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NEWS UPDATE #76 (Climate special)

Lekha Sridhar writes: The picture that emerges is of India demanding climate justice from an unrepentant West, which happily belched out carbon emissions for centuries and now does not want to allow developing countries their fair share of the carbon space. However, the Indian media should steer clear from lionising India’s rhetoric on climate change.

Landmark Agreement on Climate Is Reached in Paris to Cap Warming
Fred Pearce, Yale Environment 360
Climate negotiators meeting here in Paris have achieved a deal that could change the world. The Paris Agreement commits the world to capping global warming to “well below 2 degrees Celsius above pre-industrial levels and pursuing efforts to limit the temperature increase to 1.5 degrees C.” To achieve that, it requires the world to “reach global peaking of greenhouse gas emissions as soon as possible” and “to undertake rapid reductions thereafter, in accordance with best available science.” (Download/view: Full text of the COP21 agreeement (pdf))

The Paris deal is done, but is weak on climate finance for countries like India
Nayantara Narayanan, Scroll.in
After two weeks on intense haggling and negotiations that dragged into overtime the Conference of Parties, a gathering of 196 countries, adopted an agreement on action to clamp down on climate change. At 7.30 pm local time France’s foreign minister Laurent Fabius gavelled in the new deal in. World leaders speaking at the Le Bourget conference venue may have called the deal “historic”, “momentous”’ and “balanced” but it is quite a mixed bag in terms of achievement and what it means for India. Here is a run down of what’s good for the developing world that’s being ht hardest by climate change, and what’s not.

Why Indians need to closely examine our government’s sanctimonious rhetoric on Climate Justice
Lekha Sridhar, Scroll.in
The picture that emerges is of India demanding climate justice from an unrepentant West, which happily belched out carbon emissions for centuries and now does not want to allow developing countries their fair share of the carbon space. However, the Indian media and civil society should equally steer clear from lionising India’s rhetoric with respect to climate change. As the author Chimamanda Adichie warned us of the dangers of telling a single story, it is dangerous to uncritically accept the single “1.6 tCO2/year per capita” statistic. (Also read: India defends most red lines in Paris pact)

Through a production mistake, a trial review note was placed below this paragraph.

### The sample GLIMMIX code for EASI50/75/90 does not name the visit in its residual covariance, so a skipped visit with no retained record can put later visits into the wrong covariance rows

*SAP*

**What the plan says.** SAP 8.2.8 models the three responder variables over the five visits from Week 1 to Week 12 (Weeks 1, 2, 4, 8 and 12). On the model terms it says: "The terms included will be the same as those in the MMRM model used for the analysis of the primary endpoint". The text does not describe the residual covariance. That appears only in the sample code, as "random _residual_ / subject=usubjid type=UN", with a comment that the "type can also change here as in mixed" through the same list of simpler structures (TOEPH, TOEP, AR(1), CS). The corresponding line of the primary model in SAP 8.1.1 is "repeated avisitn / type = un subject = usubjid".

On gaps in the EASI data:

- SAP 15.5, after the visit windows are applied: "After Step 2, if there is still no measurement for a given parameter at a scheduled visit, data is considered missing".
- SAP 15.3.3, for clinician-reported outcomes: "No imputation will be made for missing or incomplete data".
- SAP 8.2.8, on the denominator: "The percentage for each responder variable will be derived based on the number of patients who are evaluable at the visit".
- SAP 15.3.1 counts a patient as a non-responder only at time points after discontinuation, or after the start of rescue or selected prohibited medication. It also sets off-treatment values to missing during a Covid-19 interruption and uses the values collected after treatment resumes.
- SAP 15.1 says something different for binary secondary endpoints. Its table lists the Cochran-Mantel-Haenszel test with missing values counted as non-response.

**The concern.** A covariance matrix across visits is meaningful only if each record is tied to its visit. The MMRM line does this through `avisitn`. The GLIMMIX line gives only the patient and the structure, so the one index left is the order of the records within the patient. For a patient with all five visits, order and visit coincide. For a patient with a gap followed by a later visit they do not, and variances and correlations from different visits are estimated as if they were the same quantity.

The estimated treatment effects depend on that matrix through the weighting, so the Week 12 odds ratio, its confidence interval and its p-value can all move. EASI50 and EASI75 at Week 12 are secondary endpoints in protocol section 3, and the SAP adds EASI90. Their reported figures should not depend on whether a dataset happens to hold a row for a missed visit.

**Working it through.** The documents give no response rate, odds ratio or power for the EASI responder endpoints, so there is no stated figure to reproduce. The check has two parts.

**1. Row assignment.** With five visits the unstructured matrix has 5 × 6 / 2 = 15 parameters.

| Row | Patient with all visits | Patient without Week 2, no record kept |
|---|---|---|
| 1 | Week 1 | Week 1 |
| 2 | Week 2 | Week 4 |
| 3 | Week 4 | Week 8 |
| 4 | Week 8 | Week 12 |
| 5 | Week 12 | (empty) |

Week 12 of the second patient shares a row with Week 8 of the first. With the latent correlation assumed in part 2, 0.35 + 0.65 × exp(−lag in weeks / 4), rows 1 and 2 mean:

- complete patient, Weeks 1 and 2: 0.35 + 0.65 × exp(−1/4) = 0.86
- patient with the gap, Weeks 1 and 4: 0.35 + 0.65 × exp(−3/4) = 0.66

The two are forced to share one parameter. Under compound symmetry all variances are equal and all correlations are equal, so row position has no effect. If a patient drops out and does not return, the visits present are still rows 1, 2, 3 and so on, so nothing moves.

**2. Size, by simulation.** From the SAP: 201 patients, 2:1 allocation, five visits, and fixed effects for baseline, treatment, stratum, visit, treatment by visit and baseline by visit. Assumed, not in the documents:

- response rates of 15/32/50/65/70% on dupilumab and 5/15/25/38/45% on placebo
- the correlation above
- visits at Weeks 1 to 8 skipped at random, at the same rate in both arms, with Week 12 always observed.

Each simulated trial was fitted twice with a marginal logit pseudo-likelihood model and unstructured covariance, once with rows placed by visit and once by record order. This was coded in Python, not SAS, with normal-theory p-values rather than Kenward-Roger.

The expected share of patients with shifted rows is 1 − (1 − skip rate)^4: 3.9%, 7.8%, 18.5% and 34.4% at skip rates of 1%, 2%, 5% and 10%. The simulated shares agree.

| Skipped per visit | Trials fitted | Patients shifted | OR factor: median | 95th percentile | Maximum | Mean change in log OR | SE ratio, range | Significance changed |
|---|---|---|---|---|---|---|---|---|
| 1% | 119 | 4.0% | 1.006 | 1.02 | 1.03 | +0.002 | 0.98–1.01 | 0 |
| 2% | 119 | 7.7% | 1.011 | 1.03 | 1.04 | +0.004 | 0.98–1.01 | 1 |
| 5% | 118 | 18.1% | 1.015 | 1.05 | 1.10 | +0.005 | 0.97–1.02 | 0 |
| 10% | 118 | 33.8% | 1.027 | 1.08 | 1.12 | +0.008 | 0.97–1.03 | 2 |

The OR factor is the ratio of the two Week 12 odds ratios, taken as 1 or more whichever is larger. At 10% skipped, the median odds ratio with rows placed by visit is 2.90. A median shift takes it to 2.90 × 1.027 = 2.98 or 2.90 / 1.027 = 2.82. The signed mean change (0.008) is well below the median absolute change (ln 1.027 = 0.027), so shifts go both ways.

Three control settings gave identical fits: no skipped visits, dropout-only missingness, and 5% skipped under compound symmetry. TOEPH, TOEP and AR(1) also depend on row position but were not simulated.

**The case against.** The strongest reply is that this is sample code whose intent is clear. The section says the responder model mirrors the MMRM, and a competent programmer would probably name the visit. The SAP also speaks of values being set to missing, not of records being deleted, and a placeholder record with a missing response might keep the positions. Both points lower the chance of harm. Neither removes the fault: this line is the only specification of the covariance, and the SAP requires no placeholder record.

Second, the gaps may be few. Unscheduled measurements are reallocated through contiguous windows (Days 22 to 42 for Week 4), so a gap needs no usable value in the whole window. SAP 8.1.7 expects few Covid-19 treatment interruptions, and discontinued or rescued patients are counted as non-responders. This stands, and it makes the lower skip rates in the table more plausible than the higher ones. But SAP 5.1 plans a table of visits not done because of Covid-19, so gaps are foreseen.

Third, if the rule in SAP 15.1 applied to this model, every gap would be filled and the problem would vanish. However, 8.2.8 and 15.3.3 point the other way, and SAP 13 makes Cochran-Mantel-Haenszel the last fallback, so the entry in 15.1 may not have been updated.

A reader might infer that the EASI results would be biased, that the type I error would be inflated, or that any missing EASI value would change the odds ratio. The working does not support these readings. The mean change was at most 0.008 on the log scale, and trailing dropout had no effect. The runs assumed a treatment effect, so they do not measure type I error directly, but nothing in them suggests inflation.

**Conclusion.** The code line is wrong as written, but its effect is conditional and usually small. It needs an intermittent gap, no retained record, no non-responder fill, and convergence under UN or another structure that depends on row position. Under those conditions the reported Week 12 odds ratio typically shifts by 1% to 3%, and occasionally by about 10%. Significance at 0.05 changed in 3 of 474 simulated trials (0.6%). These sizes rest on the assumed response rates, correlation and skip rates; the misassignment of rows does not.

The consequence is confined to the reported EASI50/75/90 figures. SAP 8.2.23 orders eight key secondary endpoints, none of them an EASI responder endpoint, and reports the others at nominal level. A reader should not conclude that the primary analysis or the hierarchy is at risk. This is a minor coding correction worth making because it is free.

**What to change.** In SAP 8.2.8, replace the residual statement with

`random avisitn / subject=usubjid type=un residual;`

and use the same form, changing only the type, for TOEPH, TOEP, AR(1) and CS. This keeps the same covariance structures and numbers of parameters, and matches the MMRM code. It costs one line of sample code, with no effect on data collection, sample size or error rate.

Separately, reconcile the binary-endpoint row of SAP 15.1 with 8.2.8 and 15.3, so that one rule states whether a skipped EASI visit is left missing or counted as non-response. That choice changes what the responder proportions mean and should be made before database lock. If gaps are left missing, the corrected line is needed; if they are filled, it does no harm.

COP21 Could See a Political Victory But There’s a Reason to Be Very Cautious
Nagraj Adve, The Wire
As the crucial 21st Conference of the Parties winds up in Paris, there’s reason to be tempered in our response. And be wary of the fact that a huge failure may be presented as a triumph.

Greenpeace Sting Exposes Climate-Denying Academics-for-Hire
Common Dreams
As climate change deniers face growing scrutiny and skepticism, a new undercover investigation by the environmental group Greenpeace shines new light on academics-for-hire, who are willing to accept secret payments from fossil fuel companies to sow doubt about global warming. Professors from Penn State and Princeton University “agreed to write the reports and said they did not need to disclose the source of the funding,” according to reporting by Greenpeace Energydesk, a journalistic arm of the international environmental organization.

Paris climate talks: what difference will temperature rises really make?
Adam Vaughan, The Guardian
Without action, climate scientists have warned that temperatures could rise by nearly 5C above pre-industrial levels by 2100. World leaders meeting in Paris hope to keep average global surface temperature rises below 2C – but their pledges to cut emissions could still see up to 3C according to analyses. While it is very hard to make firm predictions, here are some of the potential impacts. All are for possible temperature rises occurring by 2100.

Paris emissions cuts aren’t enough – we’ll have to put carbon back in the ground
Myles Allen, The Conversation
We’re unlikely to hit “net zero” emissions before temperatures reach 2℃, and even less likely before they reach 1.5℃. Warming is currently at about 1℃ and rising by 0.1℃ every five to ten years. We could slow the warming by reducing emissions, of course. But if we fail to reduce at the required rate – and the inadequate emissions targets indicate this is the intention – then we will be left with no option but to scrub the excess CO2 back out of the atmosphere in future. (Also read: George Monbiot: Grand promises of Paris climate deal undermined by squalid retrenchments)

How the Earth itself could undermine a Paris climate agreement
Chris Mooney, The Washington Post